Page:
Fruit flies learn from others
Fruit flies do not always conform to the norm. When female fruit flies have to decide where to lay their eggs, they take their lead from what they see most others in their group do. However, some do take their personal preferences into account. So says Marine Battesti of the Université Paris-Sud in France, lead author of a study in Springer's journal Behavioral Ecology and Sociobiology.
The site on which an insect chooses to lay her eggs is very important for the development and survival of future generations. Such choices are not fixed, but are influenced by the environment, genetics and the social context. Previous work by Battesti showed how inexperienced or naïve Drosophila melanogaster females use social cues to choose where to lay their eggs, and that such socially acquired preferences can be transmitted within groups.
To follow up on this, Battesti and her colleagues watched what happened when groups of naïve "observer" flies were given two possible sites on which to lay their eggs: either a banana-flavored location, or a one that was strawberry-flavored. The observers were first mixed together with "demonstrator" flies that were already trained to prefer one of the two media, and then allowed to choose. The observers also had the chance to experience the two flavors for themselves.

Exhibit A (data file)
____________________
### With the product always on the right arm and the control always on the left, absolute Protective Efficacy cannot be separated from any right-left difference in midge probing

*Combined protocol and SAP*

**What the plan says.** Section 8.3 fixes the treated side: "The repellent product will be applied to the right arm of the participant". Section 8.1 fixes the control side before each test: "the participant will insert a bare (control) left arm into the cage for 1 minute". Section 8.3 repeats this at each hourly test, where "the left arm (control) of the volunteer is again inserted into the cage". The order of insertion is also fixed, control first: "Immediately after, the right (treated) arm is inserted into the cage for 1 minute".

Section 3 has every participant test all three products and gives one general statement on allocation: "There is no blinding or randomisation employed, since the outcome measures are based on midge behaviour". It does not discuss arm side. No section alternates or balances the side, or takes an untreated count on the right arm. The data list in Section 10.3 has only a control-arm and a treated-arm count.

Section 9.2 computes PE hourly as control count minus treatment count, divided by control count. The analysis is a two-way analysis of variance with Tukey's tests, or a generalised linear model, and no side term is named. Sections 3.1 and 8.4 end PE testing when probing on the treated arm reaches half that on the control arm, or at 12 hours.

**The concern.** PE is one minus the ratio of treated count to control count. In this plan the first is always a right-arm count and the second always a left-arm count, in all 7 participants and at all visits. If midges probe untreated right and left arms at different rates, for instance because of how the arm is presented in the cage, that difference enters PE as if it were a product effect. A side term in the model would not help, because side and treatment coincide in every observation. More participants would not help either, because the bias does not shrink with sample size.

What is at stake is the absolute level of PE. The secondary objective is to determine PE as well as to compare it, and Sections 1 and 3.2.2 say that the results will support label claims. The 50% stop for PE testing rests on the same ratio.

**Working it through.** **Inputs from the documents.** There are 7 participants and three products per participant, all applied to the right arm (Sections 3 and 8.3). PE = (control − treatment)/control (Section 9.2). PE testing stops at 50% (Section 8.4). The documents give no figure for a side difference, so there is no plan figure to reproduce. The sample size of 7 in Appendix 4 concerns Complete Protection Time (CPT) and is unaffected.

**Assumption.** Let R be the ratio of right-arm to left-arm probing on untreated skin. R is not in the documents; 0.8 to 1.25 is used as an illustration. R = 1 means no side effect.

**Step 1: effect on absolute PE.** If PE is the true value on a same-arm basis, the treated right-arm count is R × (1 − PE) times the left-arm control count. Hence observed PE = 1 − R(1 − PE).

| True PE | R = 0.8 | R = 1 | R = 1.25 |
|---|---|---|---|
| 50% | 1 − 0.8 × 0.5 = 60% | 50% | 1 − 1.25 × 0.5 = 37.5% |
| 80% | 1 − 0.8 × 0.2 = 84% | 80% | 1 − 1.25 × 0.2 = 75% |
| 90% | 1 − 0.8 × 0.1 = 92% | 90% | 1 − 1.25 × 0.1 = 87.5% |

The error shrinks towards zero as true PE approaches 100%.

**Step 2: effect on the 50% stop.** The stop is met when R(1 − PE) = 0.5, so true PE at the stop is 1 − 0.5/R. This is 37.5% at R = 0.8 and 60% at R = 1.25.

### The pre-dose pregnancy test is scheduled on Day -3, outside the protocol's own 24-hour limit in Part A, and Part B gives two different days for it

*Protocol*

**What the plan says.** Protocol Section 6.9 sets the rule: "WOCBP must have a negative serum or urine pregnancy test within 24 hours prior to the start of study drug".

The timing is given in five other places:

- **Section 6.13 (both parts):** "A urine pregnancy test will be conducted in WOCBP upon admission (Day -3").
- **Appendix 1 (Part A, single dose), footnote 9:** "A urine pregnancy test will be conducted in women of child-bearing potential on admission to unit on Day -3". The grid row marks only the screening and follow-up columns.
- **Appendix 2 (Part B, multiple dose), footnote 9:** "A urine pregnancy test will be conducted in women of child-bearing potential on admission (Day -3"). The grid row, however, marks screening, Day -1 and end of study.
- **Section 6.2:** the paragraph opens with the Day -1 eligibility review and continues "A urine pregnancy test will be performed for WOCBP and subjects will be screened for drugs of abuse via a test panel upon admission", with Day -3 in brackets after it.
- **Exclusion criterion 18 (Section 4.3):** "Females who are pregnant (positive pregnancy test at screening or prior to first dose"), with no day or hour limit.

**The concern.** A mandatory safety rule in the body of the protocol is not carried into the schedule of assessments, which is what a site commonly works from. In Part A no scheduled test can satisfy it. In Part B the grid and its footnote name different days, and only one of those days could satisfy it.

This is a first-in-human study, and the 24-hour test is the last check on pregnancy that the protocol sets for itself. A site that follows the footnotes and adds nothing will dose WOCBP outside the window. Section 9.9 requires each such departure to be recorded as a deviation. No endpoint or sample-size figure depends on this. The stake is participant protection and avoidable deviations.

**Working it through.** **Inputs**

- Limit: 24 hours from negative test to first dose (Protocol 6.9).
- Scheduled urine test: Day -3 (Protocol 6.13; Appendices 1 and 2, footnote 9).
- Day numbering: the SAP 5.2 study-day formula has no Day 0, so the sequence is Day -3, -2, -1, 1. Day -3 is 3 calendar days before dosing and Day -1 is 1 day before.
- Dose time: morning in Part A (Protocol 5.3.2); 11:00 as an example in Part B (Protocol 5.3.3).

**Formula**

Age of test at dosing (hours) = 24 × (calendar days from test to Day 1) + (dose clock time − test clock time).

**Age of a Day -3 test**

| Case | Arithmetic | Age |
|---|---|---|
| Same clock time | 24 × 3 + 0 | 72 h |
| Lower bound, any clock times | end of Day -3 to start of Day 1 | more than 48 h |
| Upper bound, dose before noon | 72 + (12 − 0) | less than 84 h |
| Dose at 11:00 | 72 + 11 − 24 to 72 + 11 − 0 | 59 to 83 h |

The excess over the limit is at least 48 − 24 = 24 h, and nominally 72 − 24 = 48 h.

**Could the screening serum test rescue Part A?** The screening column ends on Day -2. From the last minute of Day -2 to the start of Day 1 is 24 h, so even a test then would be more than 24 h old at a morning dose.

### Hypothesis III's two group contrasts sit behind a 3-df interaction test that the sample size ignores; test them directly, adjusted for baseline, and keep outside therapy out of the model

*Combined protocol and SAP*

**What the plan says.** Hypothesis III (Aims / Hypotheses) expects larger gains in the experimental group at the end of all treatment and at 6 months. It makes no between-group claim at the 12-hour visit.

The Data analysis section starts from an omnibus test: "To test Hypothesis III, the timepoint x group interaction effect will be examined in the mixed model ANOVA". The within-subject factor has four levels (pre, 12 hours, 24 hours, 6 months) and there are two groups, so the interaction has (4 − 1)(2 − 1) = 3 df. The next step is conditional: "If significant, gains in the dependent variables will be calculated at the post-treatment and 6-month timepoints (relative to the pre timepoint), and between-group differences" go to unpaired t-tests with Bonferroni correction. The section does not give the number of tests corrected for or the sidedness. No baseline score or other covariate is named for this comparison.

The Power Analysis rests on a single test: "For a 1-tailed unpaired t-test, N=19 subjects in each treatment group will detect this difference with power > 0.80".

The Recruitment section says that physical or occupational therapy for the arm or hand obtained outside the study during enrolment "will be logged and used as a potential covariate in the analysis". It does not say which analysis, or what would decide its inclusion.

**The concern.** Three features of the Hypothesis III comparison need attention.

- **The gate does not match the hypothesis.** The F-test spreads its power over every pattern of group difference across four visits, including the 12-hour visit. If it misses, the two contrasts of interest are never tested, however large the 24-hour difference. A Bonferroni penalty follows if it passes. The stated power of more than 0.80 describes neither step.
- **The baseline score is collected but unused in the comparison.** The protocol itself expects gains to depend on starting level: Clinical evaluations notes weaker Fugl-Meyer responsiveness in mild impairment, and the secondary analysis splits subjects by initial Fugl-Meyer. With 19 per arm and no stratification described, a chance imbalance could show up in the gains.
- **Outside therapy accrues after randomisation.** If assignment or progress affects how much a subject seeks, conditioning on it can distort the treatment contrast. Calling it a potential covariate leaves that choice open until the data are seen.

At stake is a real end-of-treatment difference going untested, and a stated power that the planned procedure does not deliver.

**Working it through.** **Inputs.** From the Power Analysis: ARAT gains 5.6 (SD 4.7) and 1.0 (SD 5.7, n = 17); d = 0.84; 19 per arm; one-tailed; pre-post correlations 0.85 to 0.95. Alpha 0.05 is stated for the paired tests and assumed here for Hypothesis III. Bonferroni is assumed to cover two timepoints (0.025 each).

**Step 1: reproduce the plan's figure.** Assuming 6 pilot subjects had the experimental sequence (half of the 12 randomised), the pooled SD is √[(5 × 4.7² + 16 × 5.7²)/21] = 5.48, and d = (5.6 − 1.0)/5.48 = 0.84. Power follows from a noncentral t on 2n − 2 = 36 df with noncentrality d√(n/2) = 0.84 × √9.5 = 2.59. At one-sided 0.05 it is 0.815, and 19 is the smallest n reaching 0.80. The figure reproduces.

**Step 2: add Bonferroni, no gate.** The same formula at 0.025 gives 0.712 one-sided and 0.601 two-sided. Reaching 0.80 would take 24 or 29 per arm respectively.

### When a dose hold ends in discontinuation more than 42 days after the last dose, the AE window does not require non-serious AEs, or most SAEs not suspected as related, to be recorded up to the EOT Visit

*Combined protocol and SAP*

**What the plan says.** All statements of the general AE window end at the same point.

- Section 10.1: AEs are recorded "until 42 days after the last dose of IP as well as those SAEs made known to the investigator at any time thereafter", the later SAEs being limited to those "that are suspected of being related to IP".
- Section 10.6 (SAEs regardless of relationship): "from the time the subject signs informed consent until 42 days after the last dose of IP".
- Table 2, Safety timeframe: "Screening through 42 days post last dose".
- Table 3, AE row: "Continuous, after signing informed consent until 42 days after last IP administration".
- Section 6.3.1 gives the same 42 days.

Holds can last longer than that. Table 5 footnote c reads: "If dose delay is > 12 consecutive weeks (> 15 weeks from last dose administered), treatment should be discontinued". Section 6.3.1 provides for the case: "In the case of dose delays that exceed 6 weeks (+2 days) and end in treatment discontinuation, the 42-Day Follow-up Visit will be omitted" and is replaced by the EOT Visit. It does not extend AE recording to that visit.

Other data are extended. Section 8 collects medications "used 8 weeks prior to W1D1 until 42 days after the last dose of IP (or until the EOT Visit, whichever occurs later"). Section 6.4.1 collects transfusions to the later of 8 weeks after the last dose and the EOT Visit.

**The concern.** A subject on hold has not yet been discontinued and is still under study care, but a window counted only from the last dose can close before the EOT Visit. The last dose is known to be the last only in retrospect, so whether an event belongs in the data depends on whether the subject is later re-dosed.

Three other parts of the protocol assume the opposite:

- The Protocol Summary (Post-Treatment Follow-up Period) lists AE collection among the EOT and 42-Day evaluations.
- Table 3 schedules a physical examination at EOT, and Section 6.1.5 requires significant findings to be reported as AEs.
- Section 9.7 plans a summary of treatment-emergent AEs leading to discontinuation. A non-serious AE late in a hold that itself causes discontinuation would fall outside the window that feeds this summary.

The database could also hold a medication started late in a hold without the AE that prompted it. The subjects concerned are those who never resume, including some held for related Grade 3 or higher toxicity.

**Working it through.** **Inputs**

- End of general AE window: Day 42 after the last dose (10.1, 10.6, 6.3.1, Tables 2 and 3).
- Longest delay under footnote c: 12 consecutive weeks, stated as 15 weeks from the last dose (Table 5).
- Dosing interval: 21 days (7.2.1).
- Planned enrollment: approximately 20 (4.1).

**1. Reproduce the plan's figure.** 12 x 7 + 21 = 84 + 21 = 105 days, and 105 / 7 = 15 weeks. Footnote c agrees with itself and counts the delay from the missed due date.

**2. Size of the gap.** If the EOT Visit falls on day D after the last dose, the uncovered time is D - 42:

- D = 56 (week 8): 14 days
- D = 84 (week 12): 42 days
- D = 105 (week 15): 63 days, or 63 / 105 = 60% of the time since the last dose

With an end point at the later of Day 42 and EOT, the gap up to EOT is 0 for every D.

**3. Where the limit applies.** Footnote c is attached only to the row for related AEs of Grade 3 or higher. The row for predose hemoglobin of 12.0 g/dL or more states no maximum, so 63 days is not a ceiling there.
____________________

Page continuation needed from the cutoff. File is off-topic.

The researchers found that fruit flies largely - but not completely - conform in their choice of sites on which to lay their eggs to cues from their social group. Observers acquired a preference for banana when at least 25 percent of the demonstrators were trained on banana, while they acquired a preference for strawberry only when all demonstrators were trained for this preference. This shows that even the presence of a small proportion of individuals trained to lay eggs on banana is enough to induce a biased preference for this tropical fruit. The preferences of observer flies are therefore highly sensitive to the social composition of the demonstrator group.
Importantly, not all fruit fly females conformed to this norm. Whereas observer flies were strongly influenced by their social environment, demonstrators were not. Each individual fly behaved according to personal information and ignored the social environment. This happened even when most of the other demonstrators in the group were biased towards one of the flavor mediums.
According to study, the results suggest that fruit fly females combine their personal preference with social information to choose sites for their eggs, rather than showing complete social conformity. Battesti noted, "Individual decision-making is the result of complex interactions between different social and personal information sources in response to environment variation."